• Re: Social Security at 66
                                              Great post and analysis.  I am 61 and done the same.  I do not plan to retire soon, perhaps in 4 years.  However, I always go for the cash. I plan on drawing at 63 - I do not need the money and will most likely invest it.
                                              • Re: Social Security at 66
                                                dvj
                                                Forgive my confusion: I am still working at 65 at a state job, and plan to continue for a while,especially to pay down debt.  If I take Social Security at  66, then is that amount  NOT TAXED?  The SS I will get will be on my husband's SS, not my own. (In other words, half of his.) However, when I retire, SS will take out an amount based on my state retirement. 

                                                So, if I'm still working, and not getting state retirement, then is all the SS check tax free?

                                                This sure would be great!

                                                Your help is greatly appreciated!
                                                • Re: Social Security at 66
                                                  JerryD
                                                  "So, if I'm still working, and not getting state retirement, then is all the SS check tax free?"

                                                  Don't think so. I believe that it just means that at your full retirement age there is no reduction in the SS benefits that you receive. You probably even continue to earn credits against your SS while you work. Maybe somebody can confirm this part.
                                                    • Re: Social Security at 66
                                                      dvj
                                                      Sorry if I was unclear. 
                                                      In my state job, social security is not paid (just medicare). I will never get more SS than at 66, my full age for a spousal benefit. 

                                                      However, once I retire from the state system, then SS takes money out from that benefit b/c no ss was paid in the state system.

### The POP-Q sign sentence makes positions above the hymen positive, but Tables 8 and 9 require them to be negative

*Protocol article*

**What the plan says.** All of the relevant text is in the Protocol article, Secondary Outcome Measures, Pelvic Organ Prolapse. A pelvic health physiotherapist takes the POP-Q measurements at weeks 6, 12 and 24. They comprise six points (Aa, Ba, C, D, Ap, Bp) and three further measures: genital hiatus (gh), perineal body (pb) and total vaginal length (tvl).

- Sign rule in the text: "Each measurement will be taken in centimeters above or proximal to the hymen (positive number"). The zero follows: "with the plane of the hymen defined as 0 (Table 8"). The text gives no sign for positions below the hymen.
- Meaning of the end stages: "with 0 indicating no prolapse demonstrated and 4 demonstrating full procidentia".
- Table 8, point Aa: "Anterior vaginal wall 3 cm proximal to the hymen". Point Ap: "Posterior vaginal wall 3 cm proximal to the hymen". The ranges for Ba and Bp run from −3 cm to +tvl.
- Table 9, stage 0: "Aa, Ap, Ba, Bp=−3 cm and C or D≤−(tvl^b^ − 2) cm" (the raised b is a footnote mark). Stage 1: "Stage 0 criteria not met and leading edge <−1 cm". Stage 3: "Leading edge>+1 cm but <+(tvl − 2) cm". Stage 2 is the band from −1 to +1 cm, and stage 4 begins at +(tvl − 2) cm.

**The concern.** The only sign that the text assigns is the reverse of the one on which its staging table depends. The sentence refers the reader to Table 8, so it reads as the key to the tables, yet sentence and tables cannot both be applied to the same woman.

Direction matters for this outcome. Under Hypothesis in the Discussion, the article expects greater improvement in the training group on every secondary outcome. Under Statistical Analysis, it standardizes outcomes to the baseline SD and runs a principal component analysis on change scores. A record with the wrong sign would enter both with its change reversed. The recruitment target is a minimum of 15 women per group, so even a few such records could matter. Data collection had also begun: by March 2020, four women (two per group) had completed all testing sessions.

So, if I take the SS benefit at 66, and am not receiving a state pension, would that benefit be taxed?


                                                      I'm thinking that even if it is partially taxed, I'm better off taking the benefit and getting something, than taking nothing and getting nothing?

                                                        • Re: Social Security at 66
                                                          FrederickMichael
                                                          "Probably" not. How much of SS is taxed is a rather complex formula. It mostly depends on how much other income you have.
                                                          • Re: Social Security at 66
                                                            crone2
                                                            If your work was not covered under Social Security for the last 60 months of your work, there is a "government pension offset" on a spouse or widow pension.   2/3 of your non-SSA-covered government pension amount will be applied as an offset against your spouse benefit. EX: You receive $600 per month government pension for work not covered under SS. You would have a $400 offset against your SS spouse benefit.  So say your spouse benefit was $900 per month, you would only receive $500 after the offset. There are a few oddball exceptions, which would be unlikely if you are still working.  Once you've determined how much Social Security you will receive, the question of whether any of it is subject to federal income tax is a separate question, which revolves around whether your countable income is above the limits ($32,000 for a couple). The amount by which your income exceeds the limit determines how much of the Social Security is taxable. If your SS is taxable, the taxable income can range from 50% to 85% of the total.   You can get a lot more info from www.ssa.gov of course!!